Own Your Mary Sues

October 21, 2016

 

Every professional you’ve ever heard of has started out somewhere, and in general, people start out badly. This is especially true for writers. Nobody begins their writing career with a perfect grasp on grammar, plot, foreshadowing, or character building. Writing is a process; the longer you work at it, the better you get. 

But we don’t just start as blank slates, either. A writer’s first works, messy and flawed, have often been influenced by whatever media the writer has been consuming. More than that, personal experiences influences writers. This reality has been true for centuries, and is the reason why the term "Mary Sue" has entered the literary world. 

Back in the 1960’s, Star Trek was an extremely popular show. Not ratings-wise, but it has its own group of die-hard fans, and those people created the first fan magazine, or fanzine. They mailed in stories, now called fanfiction, about the characters of the Starship Enterprise, and eventually a reoccurring theme made itself known. Fan authors were adding their own invented characters, and since many of the writers were female, most of the new characters were women as well. These female characters had a startling amount in common: they were often beautiful, had a near-genius-level intellect, beloved by the original characters, and involved in a romantic relationship with one of the male characters. This phenomenon was later parodied in one fanfiction called A Trekkie’s Tale, by Paula Smith, in which the character Mary Sue embodied every terrible stereotype found in these stories.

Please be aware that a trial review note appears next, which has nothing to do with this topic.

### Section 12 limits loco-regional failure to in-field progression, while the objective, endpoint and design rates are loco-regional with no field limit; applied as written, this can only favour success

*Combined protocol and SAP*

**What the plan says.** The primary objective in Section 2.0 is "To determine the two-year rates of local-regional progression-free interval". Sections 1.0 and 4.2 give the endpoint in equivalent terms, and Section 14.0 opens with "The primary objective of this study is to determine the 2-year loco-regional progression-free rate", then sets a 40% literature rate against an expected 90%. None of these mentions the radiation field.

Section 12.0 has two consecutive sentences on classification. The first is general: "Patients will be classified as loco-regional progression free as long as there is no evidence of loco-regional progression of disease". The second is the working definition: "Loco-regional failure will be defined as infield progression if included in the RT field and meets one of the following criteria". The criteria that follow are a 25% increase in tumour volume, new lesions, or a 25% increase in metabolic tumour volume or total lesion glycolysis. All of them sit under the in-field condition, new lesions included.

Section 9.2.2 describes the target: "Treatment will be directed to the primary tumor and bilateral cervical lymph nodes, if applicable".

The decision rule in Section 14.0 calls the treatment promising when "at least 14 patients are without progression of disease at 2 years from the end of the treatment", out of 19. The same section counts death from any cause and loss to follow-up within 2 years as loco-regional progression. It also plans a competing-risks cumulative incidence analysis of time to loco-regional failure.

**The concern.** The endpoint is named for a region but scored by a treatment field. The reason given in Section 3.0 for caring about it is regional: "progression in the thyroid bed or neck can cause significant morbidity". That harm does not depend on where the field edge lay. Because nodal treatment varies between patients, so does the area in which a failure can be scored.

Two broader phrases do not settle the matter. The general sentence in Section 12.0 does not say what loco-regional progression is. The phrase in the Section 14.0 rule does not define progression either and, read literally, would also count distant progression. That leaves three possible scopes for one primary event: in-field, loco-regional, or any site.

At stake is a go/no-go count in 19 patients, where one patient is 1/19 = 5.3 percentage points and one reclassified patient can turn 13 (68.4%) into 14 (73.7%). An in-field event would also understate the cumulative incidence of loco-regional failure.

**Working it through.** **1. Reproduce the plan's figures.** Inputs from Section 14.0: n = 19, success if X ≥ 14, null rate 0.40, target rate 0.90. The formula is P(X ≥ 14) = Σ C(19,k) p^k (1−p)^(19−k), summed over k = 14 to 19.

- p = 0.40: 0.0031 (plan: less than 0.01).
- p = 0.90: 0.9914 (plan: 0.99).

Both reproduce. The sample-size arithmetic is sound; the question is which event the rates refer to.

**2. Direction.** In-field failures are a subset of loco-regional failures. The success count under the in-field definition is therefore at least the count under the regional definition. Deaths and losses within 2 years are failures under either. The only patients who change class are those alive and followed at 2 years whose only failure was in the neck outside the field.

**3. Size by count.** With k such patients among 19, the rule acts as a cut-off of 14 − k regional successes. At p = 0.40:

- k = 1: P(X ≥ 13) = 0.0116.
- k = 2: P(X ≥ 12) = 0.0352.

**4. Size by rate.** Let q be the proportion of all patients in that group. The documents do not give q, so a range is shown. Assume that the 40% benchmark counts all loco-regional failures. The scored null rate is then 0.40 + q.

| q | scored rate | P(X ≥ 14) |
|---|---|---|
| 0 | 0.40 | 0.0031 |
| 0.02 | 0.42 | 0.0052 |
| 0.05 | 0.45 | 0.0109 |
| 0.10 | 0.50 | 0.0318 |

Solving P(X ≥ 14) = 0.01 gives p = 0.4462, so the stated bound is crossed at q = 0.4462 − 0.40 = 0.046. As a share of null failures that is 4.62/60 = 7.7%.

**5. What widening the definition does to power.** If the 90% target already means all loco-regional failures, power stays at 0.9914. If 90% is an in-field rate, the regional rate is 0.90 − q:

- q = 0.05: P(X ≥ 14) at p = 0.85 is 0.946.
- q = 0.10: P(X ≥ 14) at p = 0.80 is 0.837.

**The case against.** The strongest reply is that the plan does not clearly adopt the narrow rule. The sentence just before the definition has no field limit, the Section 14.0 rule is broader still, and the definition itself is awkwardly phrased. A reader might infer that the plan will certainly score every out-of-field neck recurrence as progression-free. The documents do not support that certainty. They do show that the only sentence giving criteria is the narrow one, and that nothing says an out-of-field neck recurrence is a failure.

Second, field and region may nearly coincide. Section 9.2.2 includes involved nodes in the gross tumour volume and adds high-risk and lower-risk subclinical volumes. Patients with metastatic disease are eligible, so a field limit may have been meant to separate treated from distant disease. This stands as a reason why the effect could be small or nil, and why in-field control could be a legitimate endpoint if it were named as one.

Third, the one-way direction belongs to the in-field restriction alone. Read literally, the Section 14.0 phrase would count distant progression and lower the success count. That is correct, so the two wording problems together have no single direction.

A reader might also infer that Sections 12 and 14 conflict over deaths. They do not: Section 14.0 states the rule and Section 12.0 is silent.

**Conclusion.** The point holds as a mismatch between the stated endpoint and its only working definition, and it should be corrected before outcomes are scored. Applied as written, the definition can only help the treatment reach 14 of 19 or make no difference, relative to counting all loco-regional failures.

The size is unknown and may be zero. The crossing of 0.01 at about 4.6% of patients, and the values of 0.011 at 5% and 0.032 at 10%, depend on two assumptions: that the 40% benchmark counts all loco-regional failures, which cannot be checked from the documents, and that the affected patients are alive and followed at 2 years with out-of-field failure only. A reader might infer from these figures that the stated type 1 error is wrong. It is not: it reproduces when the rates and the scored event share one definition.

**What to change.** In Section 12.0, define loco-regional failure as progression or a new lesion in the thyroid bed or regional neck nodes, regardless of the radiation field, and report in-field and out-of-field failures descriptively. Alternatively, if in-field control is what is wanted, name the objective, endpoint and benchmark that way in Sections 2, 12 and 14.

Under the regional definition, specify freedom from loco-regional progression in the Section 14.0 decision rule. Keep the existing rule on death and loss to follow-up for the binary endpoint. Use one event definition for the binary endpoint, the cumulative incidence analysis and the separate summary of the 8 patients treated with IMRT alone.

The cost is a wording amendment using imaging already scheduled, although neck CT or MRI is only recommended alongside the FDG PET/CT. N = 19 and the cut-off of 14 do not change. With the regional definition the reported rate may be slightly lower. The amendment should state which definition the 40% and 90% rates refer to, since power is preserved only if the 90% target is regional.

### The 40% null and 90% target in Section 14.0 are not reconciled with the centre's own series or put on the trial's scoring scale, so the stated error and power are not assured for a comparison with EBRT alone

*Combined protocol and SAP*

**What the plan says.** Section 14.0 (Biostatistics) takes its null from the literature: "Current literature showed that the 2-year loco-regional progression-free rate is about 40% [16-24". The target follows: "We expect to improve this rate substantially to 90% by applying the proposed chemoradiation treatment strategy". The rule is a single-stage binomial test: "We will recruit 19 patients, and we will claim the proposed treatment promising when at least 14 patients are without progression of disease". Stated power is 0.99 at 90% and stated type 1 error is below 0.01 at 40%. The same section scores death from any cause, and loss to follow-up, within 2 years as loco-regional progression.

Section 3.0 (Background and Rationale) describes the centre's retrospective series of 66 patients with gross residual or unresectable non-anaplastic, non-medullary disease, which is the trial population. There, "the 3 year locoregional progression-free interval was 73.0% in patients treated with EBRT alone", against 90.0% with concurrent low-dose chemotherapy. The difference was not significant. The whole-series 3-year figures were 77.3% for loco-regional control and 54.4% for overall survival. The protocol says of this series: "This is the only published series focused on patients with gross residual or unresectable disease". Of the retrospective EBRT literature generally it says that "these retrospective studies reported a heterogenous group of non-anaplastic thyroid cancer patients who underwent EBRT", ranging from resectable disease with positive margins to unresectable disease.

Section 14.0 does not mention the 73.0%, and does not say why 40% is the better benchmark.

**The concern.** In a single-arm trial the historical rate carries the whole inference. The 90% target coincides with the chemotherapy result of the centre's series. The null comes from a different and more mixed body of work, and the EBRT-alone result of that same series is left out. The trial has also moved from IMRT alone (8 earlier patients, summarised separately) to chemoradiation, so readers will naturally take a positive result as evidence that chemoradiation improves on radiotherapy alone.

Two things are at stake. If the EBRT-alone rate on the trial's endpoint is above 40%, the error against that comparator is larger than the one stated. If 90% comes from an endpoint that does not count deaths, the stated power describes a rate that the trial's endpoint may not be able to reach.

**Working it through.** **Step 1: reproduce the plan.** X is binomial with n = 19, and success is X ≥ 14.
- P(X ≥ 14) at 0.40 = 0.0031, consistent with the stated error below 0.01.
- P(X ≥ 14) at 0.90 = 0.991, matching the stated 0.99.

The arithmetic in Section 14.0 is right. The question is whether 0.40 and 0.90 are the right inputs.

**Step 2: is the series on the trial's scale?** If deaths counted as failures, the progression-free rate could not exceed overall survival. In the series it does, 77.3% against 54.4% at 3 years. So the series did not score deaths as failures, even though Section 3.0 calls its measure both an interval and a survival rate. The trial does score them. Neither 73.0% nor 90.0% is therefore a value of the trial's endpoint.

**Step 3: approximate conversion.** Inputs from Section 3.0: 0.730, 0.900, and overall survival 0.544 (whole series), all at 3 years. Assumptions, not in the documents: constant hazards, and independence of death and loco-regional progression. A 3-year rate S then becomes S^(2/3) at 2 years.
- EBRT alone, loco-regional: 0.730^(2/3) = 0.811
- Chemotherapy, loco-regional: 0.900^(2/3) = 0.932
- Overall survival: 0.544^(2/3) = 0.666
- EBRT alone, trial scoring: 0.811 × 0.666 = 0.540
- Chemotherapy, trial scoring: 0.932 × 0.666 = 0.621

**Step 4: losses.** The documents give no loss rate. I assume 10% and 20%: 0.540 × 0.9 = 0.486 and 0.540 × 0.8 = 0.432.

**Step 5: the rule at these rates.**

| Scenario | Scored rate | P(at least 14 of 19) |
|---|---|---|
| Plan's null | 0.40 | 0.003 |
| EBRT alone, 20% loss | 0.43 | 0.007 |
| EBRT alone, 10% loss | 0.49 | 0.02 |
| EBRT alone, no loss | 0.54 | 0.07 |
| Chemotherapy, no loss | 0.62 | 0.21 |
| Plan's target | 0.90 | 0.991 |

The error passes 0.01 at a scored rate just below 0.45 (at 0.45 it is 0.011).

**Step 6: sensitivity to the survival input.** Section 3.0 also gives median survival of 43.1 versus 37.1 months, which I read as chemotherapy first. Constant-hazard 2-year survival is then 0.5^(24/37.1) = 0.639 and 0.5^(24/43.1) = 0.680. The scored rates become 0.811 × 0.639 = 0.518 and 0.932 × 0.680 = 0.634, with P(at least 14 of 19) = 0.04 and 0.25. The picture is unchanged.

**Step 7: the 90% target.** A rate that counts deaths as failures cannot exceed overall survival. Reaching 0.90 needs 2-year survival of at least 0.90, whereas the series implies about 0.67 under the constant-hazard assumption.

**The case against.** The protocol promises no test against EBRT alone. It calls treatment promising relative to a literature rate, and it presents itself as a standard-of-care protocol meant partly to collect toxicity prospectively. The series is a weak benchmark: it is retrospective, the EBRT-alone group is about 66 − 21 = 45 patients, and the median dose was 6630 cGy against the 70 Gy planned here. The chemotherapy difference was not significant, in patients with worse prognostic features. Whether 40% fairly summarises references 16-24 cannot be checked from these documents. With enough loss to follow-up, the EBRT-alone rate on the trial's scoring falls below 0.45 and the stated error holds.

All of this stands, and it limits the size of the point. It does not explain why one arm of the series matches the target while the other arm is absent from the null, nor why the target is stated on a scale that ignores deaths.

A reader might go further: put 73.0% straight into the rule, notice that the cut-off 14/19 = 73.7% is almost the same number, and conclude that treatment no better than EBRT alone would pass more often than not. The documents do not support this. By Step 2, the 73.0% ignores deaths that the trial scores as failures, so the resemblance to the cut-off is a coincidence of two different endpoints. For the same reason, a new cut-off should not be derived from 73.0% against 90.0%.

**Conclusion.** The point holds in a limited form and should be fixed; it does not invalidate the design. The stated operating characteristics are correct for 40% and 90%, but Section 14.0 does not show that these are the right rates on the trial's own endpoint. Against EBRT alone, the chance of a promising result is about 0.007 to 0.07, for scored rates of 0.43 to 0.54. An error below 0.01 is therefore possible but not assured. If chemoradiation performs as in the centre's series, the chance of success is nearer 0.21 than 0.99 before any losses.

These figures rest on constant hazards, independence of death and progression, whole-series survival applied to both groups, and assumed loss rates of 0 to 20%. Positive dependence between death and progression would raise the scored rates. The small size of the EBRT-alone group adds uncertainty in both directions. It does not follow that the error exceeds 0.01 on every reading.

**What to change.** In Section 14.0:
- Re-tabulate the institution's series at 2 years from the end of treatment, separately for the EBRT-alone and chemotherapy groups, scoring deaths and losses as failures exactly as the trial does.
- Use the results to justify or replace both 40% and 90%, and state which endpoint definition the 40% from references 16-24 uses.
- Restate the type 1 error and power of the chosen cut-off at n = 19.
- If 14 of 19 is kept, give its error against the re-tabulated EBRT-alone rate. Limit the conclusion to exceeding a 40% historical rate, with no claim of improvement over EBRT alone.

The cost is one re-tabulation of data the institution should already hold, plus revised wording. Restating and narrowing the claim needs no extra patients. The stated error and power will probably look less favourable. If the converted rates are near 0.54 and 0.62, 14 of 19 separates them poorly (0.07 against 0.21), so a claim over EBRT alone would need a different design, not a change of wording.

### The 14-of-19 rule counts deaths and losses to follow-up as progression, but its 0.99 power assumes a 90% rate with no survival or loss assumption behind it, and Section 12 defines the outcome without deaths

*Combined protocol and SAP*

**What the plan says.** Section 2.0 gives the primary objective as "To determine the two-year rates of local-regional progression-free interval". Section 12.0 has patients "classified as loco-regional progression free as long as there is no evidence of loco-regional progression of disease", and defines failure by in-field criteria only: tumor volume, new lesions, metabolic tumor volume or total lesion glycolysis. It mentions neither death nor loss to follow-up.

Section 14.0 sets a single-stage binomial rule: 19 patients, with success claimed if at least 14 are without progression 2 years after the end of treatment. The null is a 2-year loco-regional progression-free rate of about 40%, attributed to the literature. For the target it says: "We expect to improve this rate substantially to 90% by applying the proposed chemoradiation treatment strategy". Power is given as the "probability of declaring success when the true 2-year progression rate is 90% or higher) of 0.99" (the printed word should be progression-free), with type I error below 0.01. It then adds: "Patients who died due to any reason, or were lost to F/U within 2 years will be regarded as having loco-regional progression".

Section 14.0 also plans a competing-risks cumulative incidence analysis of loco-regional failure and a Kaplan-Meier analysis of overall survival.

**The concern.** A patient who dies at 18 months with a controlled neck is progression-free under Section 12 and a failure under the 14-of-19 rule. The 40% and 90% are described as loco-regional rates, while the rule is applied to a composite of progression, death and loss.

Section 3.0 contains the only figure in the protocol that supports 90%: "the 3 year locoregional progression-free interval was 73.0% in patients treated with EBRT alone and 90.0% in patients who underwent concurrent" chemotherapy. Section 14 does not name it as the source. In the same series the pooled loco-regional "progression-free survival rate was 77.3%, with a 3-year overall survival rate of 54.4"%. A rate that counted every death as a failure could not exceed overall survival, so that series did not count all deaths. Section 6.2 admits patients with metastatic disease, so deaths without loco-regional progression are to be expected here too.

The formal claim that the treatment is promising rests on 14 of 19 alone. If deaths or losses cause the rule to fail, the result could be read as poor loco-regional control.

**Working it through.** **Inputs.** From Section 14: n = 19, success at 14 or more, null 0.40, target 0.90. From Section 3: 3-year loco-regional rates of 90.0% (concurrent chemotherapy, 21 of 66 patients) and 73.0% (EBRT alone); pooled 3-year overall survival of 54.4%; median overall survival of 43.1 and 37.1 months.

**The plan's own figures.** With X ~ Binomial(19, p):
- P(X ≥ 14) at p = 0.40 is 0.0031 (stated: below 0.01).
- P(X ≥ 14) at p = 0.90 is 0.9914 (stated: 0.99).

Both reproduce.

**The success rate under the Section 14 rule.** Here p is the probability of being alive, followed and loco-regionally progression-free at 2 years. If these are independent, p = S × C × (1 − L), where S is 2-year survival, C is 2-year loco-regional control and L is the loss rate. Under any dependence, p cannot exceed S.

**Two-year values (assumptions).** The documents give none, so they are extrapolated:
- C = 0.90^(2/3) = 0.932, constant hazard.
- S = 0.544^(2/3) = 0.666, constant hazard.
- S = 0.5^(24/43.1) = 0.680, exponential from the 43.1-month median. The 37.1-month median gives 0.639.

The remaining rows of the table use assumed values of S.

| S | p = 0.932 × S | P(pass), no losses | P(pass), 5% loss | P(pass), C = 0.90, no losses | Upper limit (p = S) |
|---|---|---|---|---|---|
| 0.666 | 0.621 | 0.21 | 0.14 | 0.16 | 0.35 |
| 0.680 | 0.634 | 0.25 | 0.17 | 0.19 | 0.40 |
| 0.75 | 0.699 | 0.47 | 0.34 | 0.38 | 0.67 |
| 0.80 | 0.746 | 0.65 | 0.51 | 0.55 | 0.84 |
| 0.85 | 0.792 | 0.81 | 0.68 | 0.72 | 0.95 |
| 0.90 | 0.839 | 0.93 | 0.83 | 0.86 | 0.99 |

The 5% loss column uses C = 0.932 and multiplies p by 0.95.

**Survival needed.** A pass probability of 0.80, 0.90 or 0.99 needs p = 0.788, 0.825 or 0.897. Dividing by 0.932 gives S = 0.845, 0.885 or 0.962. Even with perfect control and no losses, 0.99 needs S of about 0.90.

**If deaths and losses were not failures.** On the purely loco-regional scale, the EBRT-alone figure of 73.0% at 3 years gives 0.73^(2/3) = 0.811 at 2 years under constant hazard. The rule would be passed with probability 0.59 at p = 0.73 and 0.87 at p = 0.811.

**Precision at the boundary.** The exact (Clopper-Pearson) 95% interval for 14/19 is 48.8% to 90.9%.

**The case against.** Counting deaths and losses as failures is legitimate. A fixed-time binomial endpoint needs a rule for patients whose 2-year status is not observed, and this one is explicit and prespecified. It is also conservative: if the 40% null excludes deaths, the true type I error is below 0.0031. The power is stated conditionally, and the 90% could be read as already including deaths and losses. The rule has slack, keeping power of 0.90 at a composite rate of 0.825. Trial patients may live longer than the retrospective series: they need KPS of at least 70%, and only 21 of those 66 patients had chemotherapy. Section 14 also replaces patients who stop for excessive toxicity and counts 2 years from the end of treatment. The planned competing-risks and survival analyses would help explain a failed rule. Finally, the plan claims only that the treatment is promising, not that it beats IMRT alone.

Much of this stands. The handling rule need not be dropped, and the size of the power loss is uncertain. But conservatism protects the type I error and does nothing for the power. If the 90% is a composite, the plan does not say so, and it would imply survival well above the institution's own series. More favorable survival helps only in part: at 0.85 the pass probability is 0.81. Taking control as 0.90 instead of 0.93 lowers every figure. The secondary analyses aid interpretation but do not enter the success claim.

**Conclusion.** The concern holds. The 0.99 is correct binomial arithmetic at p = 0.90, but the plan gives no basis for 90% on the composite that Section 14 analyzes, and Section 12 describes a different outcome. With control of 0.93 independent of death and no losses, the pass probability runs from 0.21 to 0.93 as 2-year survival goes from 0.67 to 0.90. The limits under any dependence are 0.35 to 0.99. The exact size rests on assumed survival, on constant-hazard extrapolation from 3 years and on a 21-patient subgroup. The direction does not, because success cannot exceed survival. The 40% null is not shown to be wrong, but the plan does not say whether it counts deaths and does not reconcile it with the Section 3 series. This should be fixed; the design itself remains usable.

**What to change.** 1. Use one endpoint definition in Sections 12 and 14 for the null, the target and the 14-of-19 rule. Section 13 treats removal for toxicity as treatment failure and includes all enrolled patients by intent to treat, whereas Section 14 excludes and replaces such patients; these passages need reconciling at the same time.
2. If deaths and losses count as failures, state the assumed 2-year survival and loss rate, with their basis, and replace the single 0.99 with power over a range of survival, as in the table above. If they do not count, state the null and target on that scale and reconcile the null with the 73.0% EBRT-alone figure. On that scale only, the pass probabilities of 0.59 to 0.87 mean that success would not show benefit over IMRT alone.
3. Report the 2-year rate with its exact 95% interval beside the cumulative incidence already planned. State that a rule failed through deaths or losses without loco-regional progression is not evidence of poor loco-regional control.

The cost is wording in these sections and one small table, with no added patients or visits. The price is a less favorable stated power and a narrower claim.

Since then, the term Mary Sue has been used to refer to any character, usually female, who is deemed “too perfect” by the fans. Originally intended for only a fanfiction author’s own creation, it has spread to even canon characters. Because of this, the definition has become somewhat distorted. At its core, Mary Sue refers to a character with an unbelievable amount of skill paradoxical to their established backstory, a superior moral high ground, and a lack of any development or growth. Lately, it has been applied to any girl who is slightly cool and does things that the male characters cannot do. 

Male characters rarely have such standards applied to them. Luke Skywalker can blow up the Death Star during his first time in a star fighter, but Rey’s proficiency with a lightsaber is considered unrealistic even though she’d already demonstrated her skill with weapons.

It would be unfair if I didn’t talk about the problems with Mary Sues, because they do exist. It might be better to term them as simply poorly written characters, because that’s what they are. They don’t have a coherent character arc, they never make mistakes, and their actions defy all logic both internal and external to the story. However, there is an inherently sexist side to a Mary Sue, and that is the “better than other girls” aspect. Since most Mary Sues are written by women, this issue is a result of internalized misogyny on the part of the creator. Women don’t want to be like other women; we want to be better because we’ve been conditioned to believe that being a woman is weak. This manifests in a Mary Sue’s tendency to call other girls slurs, judge them, and condemn them for not being as perfect as themselves. 

Like any other aspect of literature, Mary Sues deserve to be studied and critiqued. However, this term is not the kiss of death that many seem to think. It is merely a way for writers to get their feet wet and eventually grow beyond that. Everyone should start out creating Mary Sues, for they are often a reflection of ourselves. 

 

 

Picture credit: Peter Turnley 

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